How good was Duane Allman?
Duane was the first guy I ever saw play electric slide guitar like that. He was the best in our region. Nobody else played like that down in the south, there. He was a great player and a great musician and a great guy. I remember going to his house some time and he taught me the tuning and a few licks. Everybody influenced everybody back then. I taught Petty and Duane taught me slide. Bernie came and brought country guitar and I taught Bernie electric. It was very cool. It was an unusual phenomenon for so many artists to come from somewhere that’s not a major metropolis and go on to be platinum-selling and multi-Grammy award winning Rock and Roll Hall of Fame artists.
You talked about the messy interplay of two guitarists in a band, how did you and Joe Walsh manage to dovetail so exquisitely?
Anytime you have two guitarists in a band, it’s like doing a dance. Typically, when you have two guitarists, one guy will play a support role until it’s time for him to step up. Then the other guy will step back and let the other guy shine. Joe and I had great respect for each other to step back and have the courtesy to allow the other player to play and that’s really something you learn over the years. It’s something that you do between two guitarists and also with the keyboard player, so everyone has an area where they shine and then step back and take a supporting role. Both guitarists have to dance together and have the grace to allow each other the space. Joe and I did it from the start; it was very easy to play with Joe.
It seems you put the song first when working out your guitar parts.
I think so. I grew up in a house where my father loved to listen to big band music. Listen to a horn player and they can only play so many notes, usually play very melodic notes and then stop for a breath. Their phrasing is not an ongoing spew of notes. It’s not an assault, it’s a phrase. I leaned so much from a jazz saxophone player who was in one of the jazz-fusion bands I was in. He had beautiful phrasing and he taught me about melodic phrasing.
When you apply that to a guitar, you learn to phrase lines that go behind a melody, and that fill in between vocals and reflect the melody of the song and not just a bunch of licks. It’s a simpler approach to melodic guitar than most people like to do. I like to think of myself as a musical player rather than a flash player.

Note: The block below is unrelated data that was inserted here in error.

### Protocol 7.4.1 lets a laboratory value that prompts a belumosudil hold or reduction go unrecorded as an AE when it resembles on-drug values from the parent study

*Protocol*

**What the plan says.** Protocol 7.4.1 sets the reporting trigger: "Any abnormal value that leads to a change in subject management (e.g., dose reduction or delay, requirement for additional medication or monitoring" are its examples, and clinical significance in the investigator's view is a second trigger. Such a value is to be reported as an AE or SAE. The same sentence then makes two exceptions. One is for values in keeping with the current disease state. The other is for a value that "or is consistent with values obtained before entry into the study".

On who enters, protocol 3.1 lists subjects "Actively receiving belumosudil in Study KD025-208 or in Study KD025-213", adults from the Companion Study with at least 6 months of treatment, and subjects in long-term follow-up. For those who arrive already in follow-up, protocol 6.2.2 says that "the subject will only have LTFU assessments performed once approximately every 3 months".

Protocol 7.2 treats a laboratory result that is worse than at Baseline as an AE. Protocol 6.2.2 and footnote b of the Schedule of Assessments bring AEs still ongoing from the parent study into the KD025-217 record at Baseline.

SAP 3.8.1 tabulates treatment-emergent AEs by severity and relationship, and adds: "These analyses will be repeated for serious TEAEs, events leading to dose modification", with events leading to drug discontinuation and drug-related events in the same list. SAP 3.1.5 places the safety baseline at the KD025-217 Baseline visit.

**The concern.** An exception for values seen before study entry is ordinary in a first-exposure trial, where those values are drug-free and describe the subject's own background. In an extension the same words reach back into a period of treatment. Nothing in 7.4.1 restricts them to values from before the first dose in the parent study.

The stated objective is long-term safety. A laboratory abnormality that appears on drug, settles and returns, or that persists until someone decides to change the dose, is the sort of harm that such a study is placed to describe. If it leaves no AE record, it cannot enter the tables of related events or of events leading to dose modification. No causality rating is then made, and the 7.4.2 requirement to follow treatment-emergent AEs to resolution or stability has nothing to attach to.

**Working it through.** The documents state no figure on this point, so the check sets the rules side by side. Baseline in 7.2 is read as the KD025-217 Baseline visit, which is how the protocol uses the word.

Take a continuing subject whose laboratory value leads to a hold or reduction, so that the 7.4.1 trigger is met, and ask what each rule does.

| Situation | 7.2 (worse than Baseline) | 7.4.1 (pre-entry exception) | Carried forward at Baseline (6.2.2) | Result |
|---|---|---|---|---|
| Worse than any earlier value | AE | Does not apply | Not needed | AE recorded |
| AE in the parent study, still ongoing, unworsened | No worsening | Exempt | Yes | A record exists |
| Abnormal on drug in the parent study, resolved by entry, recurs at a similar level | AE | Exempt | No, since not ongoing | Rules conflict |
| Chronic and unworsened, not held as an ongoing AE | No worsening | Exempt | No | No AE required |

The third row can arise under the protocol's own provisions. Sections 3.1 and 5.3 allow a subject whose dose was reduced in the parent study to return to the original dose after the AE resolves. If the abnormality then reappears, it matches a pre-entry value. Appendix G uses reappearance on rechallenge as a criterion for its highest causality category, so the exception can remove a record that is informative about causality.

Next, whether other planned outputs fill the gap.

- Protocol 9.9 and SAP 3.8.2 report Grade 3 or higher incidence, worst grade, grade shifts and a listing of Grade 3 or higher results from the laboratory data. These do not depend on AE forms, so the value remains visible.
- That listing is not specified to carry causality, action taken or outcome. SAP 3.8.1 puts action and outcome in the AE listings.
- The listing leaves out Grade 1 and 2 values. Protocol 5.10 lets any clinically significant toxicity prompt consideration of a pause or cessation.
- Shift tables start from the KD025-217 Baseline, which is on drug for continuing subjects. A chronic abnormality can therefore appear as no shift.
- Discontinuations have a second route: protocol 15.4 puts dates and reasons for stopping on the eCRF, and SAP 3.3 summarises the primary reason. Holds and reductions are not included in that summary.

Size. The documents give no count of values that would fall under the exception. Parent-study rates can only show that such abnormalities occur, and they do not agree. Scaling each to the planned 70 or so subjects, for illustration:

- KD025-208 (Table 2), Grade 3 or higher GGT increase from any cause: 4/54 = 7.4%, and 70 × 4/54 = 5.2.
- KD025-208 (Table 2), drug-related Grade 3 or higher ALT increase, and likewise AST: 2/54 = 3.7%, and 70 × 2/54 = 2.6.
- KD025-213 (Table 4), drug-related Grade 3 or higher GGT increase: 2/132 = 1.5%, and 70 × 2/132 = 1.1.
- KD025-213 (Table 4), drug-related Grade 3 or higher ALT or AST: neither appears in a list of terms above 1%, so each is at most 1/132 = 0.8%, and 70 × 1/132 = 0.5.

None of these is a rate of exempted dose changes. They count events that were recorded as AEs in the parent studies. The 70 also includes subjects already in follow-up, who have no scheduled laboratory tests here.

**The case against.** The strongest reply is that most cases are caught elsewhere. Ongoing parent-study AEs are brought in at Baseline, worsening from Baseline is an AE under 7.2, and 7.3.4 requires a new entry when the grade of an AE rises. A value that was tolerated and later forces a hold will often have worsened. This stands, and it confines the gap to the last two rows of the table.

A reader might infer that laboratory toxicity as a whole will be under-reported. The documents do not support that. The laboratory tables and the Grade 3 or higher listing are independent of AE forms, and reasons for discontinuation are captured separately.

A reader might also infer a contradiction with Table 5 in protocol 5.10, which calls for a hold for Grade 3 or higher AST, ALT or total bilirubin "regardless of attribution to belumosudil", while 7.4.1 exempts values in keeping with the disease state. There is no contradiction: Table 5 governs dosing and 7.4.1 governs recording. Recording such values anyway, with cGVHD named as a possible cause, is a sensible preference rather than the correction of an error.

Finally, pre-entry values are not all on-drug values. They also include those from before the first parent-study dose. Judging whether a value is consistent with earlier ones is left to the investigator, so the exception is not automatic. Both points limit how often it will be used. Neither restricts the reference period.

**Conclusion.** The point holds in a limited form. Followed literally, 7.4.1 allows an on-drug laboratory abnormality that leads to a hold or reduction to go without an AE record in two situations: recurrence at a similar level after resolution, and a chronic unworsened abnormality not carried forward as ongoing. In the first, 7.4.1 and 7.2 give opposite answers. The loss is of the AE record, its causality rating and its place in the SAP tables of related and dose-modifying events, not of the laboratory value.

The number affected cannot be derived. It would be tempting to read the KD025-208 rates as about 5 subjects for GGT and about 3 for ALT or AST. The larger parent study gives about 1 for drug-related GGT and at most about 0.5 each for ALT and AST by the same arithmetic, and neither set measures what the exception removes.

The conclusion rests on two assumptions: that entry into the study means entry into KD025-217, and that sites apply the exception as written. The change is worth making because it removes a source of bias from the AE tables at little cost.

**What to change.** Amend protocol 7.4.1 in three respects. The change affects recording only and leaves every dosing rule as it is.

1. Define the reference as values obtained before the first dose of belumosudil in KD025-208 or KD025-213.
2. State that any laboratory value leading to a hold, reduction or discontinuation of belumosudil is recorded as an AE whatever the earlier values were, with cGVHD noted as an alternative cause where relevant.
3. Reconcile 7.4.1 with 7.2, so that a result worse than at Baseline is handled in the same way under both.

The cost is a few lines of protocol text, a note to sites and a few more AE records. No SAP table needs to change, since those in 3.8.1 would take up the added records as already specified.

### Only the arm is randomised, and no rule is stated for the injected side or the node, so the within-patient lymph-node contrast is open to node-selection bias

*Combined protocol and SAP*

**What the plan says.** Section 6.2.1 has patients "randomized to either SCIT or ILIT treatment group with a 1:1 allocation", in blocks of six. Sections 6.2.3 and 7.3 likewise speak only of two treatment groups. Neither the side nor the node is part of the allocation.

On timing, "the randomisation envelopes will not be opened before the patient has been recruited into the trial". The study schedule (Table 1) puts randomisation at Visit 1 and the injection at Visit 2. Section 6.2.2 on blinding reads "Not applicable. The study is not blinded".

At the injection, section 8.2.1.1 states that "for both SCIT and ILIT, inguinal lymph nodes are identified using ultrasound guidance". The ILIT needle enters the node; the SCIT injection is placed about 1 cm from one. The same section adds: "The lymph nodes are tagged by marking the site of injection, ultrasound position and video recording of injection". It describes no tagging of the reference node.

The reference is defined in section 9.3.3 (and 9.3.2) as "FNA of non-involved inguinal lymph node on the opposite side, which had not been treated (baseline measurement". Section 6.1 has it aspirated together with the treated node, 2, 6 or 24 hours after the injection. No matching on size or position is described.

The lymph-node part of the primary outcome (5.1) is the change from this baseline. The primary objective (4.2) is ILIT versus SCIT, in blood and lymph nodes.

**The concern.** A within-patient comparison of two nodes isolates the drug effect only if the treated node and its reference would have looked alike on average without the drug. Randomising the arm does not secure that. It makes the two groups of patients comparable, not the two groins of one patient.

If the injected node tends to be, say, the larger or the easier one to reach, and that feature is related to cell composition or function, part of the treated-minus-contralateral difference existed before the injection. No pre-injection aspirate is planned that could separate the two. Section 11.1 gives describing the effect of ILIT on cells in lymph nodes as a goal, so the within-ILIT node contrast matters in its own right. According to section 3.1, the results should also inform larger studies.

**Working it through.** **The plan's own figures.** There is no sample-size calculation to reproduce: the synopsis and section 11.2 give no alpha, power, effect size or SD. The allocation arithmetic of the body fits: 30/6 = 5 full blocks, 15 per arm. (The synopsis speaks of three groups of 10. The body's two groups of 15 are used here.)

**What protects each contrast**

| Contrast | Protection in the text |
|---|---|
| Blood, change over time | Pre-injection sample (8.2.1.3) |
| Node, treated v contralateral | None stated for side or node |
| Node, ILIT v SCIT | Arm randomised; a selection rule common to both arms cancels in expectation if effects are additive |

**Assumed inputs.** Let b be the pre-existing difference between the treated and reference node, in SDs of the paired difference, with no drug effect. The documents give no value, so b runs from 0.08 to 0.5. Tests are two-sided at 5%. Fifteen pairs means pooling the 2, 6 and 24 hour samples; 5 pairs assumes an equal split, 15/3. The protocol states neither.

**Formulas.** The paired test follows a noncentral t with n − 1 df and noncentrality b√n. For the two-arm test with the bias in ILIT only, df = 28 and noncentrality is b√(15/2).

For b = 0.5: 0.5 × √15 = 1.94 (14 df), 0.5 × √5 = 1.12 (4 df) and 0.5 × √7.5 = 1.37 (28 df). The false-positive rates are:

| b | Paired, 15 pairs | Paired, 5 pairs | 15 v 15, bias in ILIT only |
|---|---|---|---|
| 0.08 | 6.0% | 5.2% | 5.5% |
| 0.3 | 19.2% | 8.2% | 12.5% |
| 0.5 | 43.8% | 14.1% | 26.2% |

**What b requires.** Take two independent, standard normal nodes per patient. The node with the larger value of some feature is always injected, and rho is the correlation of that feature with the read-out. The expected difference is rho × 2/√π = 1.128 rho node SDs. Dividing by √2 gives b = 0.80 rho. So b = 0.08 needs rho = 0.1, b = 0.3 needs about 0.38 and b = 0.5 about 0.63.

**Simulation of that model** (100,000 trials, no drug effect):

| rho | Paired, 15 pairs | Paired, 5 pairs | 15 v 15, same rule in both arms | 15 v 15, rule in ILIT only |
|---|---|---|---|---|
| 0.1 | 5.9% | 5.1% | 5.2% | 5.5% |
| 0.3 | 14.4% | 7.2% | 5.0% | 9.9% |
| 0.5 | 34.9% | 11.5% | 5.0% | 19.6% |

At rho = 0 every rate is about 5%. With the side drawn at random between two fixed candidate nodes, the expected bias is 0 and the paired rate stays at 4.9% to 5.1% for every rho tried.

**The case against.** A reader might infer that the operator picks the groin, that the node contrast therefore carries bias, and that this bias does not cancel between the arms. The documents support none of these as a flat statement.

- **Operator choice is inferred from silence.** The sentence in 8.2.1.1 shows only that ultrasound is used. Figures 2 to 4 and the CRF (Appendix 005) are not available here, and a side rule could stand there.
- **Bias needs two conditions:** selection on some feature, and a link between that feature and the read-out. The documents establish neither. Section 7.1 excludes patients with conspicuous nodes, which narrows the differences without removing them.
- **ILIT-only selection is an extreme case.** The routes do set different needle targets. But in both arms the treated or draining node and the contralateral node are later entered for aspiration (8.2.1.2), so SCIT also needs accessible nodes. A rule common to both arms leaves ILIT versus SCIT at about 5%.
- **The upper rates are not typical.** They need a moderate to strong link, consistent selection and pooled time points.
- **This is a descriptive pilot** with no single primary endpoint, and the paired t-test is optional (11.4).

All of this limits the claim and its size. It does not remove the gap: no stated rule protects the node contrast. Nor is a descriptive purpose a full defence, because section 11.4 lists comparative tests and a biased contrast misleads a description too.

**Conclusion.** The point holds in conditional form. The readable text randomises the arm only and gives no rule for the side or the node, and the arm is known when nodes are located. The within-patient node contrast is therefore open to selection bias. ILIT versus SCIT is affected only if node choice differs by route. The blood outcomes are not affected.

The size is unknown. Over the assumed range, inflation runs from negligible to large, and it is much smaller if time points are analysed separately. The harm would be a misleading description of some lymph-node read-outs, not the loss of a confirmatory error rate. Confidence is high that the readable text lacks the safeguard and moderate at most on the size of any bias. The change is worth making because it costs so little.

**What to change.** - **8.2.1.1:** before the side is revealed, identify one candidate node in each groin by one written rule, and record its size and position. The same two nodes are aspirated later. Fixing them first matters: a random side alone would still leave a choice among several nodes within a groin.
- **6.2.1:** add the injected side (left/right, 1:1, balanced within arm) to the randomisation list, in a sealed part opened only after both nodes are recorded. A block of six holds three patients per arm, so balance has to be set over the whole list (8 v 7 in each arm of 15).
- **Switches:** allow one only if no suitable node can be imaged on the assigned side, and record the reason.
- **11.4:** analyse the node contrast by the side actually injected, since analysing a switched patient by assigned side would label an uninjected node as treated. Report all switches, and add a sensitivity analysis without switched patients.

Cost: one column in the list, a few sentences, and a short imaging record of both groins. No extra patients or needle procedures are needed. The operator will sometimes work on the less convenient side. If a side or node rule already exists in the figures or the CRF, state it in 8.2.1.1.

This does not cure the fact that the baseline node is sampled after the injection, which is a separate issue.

It is easier when you are writing a song. When I have an idea for a song and I have a melody of some kind and maybe some chord progression, I’ll lay down the chord progressions and then the vocal and then the final lead guitars around it. The song is not the guitar part. A guitar can support and embellish a song and give it a really good hook but it does not make a song.
Was that the process with “Hotel California”?
I thought it was really unique and different to anything ever written. The Eagles had been heading in a conventional country-rock direction. I was added to the band for my electric guitar, slide-electric ability and to help turn them into more of a rock and roll band. I was writing stronger guitar tracks that used electric guitar like “Victim of Love” and “Hotel California.” When I came up with the “Hotel California” progression, I knew it was unique but didn’t know if it was appropriate for the Eagles. It was kind of reggae, almost an abstract guitar part for what was on the radio back then.
When I was writing for the Hotel California album, I was working on a TEAC 4-track in a beach house in Malibu and I was putting down ideas on tape. Then I made cassette copies and gave them to [Don] Henley, [Glenn] Frey, Walsh and [Randy] Meisner. Henley called me to say he really like the Mexican bolero, Mexican reggae song. I knew exactly which track he meant. Don came up with a great lyric concept for the song.
Did you have any idea the song would be such a huge worldwide hit?
When everything was done and we had finished recording, we had a playback at the Record Plant. This was for the record company execs and promoters and some premier DJs. I think the last track they heard was “Hotel California.” Henley turned to me and said it was going to be the first single. I kind of argued with him because I didn’t think it was appropriate for a single. At that time AM radio had a formula – the song had to be 3 minutes and 30 seconds with a 30 second intro which the DJs liked, and so on. And “Hotel California” wasn’t a formula song. You couldn’t dance to “Hotel California.” It had a two-minute guitar solo on the end, it wasn’t really rock and roll and the drums stopped in the middle. I was really happy to lose that argument and be proven wrong. But Don’s instincts on that track were just brilliant.
Photo Credit: Don Felder live photos - Neil Zlozower